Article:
Campobello Island Is Neither Here nor There

Residents of the Canadian isle are stranded from their country by the Bay of Fundy, leaving them dependent on neighboring Lubec (and the goodwill of border agents) for everyday needs.

By Joyce Kryszak
From our November 2022 issue

It would be about a three-minute drive from downtown Lubec to Campobello Island, just across the Franklin Delano Roosevelt Memorial Bridge, over the narrow channel between the U.S. and Canada. It would be, except for the stop at border control, which is usually uneventful, but not always. “Yeah, it’s squirrely with the borders,” Nick Newman said when I showed up a few minutes late at Roosevelt Campobello International Park, after Canadian border agents had given my passport what seemed like a longer-than-usual inspection. “We kind of get used to it over here — I mean we have to, right?”

A 44-year-old Campobello native, Newman works as an arborist at the park, where Franklin and Eleanor Roosevelt used to summer. “I love it here,” he says, “but Campobello doesn’t have what we need.” He had agreed to meet up to talk about just that — the peculiar limbo in which Campobello’s 872 year-round residents exist. The nearest gas station, bank, full-service grocery, and hardware store are all in Lubec. The nearest hospital is 45 minutes away, in Machias. The Canadian mainland is only accessible via two connecting ferries (that run infrequently in the winter) or by crossing the border at Lubec, driving an hour to Calais, and re-crossing at St. Stephen.

When international travel was shut down due the pandemic, Campobello residents could still cross the border for essential needs. And many islanders hold dual citizenship — Americans naturalized as Canadians or vice versa, owing to intermarriages or to living on one side or the other for an extended while. Newman is one of them. In his case, his mother is from Maine, and she had him naturalized as an American when he was a teenager. As we chatted near the Roosevelts’ old estate, park supervisor Jon Southern happened by and recounted the time U.S. border agents, for unstated reasons, searched his car and removed all the seats. Then, he says, “They handed me a wrench, saying, ‘Good luck.’”

Scenes from Campobello. Photos by Mike O’Leary.

After a while, Neman mentioned he needed to pop over to Lubec to get gas and pick up a pizza for dinner. I hopped into his Ford F-150, and he steered us back toward the border. Even as a dual citizen, Newman sometimes has trouble, recalling a time early in the pandemic lockdown when a U.S. border agent turned him back because his father, who doesn’t have U.S. citizenship, was riding along. “I’ve lived here my whole life. They all know me. Both my kids were born in Machias. I was just going to buy hay for my cows!” The agent told him the trip wasn’t essential for his father. His cheeks flushed a little at the memory. “It got pretty heated alright,” he said. When an agent asked for our passports this time, Newman had forgotten his. He presented his driver’s license, and we were waved through anyway.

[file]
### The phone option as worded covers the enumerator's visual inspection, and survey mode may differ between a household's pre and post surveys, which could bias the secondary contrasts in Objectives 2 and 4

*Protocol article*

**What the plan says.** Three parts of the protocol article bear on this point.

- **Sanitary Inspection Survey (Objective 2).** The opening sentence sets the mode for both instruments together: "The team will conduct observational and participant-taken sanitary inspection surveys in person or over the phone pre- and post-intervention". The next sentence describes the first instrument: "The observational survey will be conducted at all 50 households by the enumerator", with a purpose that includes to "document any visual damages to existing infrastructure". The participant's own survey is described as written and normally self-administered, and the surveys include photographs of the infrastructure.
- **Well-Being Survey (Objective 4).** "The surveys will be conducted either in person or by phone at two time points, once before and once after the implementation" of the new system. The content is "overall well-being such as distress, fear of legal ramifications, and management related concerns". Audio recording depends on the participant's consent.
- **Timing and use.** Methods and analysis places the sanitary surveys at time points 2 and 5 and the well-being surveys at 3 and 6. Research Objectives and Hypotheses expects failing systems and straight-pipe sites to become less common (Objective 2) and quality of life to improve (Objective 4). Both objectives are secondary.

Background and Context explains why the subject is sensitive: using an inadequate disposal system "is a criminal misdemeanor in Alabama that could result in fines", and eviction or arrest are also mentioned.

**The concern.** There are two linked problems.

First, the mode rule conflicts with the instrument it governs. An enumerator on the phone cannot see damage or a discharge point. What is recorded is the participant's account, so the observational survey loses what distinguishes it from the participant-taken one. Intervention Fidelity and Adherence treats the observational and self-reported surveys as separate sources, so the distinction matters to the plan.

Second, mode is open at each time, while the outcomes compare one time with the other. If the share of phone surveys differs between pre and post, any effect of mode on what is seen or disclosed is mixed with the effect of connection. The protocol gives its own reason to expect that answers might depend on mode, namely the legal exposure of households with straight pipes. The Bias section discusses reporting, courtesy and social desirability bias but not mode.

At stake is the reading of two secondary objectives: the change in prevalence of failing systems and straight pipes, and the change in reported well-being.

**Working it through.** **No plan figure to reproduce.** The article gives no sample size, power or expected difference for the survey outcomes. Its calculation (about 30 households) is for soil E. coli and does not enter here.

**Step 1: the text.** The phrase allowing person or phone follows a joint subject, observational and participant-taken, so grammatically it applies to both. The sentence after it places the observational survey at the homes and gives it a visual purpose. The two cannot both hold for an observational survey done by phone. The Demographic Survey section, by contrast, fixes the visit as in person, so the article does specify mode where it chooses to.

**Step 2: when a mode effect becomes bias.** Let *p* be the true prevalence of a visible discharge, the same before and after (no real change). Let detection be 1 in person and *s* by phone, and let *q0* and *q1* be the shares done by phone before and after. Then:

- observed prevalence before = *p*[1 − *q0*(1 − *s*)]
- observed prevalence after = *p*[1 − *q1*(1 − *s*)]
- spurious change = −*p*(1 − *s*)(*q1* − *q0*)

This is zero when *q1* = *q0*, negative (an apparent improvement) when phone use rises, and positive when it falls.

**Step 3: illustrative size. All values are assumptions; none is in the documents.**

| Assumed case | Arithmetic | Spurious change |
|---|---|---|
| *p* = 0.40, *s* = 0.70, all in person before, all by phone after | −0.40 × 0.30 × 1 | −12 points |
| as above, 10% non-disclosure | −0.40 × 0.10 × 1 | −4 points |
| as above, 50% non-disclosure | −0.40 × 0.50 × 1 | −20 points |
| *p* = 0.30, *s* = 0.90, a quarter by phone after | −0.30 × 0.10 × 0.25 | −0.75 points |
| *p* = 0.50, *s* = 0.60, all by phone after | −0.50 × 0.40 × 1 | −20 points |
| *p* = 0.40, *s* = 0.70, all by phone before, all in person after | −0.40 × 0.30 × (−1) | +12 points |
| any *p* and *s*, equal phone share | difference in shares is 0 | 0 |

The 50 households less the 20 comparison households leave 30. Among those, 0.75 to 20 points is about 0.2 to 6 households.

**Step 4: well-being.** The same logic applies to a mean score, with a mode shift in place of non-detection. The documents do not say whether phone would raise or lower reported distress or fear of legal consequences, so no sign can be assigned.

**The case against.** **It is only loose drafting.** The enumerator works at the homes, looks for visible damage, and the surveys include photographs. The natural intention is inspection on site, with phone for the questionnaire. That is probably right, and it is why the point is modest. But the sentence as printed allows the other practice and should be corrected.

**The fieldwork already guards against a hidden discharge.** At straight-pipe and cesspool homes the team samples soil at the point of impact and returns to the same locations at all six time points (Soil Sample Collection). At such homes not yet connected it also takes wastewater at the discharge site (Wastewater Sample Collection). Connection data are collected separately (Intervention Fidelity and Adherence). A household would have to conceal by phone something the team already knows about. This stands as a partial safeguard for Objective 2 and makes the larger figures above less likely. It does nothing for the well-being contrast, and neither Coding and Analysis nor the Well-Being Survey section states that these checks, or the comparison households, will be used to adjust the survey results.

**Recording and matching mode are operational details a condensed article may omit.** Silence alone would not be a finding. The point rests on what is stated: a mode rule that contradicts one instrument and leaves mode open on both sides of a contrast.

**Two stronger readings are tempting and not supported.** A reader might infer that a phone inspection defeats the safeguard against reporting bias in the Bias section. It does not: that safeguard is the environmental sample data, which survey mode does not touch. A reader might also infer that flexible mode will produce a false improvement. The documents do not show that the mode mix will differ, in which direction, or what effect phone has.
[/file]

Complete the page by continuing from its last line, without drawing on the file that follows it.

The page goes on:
A couple of minutes later, at McFadden’s Variety, Newman chatted with a Lubec friend while pumping gas, then joked with the clerk about the lopsided exchange rate.

“That’ll be $350 Canadian, right?” he asked.

“Yup, pretty much,” she laughed.

Newman introduced me to the owner’s brother, Mike McFadden, an American who married a Campobello woman. They bought a house on the island, but he got so tired of navigating the border that, one day, they just up and left their house, crossed to Lubec, and stayed.

Driving back to Campobello, I was a little worried because I hadn’t updated my ArriveCAN, the app-based form Canadian customs wants travelers to fill out in advance. Newman smiled when I asked if he thought it would be a problem. “Well, we’re gonna find out here in a second,” he said.

Decamp to Campobello

A short guide to visiting small but mighty Roosevelt Campobello International Park.

The Roosevelt Cottage on Campabello Island
Campobello’s Roosevelt Cottage.


The 2,600-acre island park, just across the border from Lubec, is managed by both the U.S. and Canadian park services. And though it’s one-twentieth the size of Acadia National Park, what it lacks in size it more than makes up for in presidential history, big natural scenery, and small crowds. The Roosevelt Cottage (“cottage”) is a 34-room seaside mansion where, in 1921, FDR came down with polio. The home later served as his summer White House, and visitors can tour the president’s office, the first lady’s writing room, and more. The most striking stretch of the park’s 8-mile trail network is the fairly easy section between Liberty Point and Raccoon Beach — dramatic cliffs, balsam-scented trails, and endless ocean views. No entrance fees. The Roosevelt Cottage is open late May–early October. Natural areas are open year-round.


On the island, Friars Bay Inn & Cottages offers well-kept, no-frills waterfront accommodations, with or without kitchenettes, and guests can stroll along the beach to the Roosevelt Cottage. For a waterfront perch in Lubec, check out the similarly unfussy Inn on the Wharf, with traditional rooms, along with apartment-style options, some of which are housed in a former sardine cannery.


The park-run Prince Café is next door to the old Roosevelt place, in another historic “cottage,” and serves coffee, baked goods, and breakfast and lunch — grab a spot on the porch for grand views of Passamaquoddy Bay. On Lubec’s main drag, Cohill’s Inn and the Water Street Inn both dish up chefy bites in pubby settings. And while most local businesses are seasonal, Lubec Brewing Company (207-733-4555) makes first-rate pizzas and keeps limited weekend hours through the off-season.


Down East Magazine, November 2022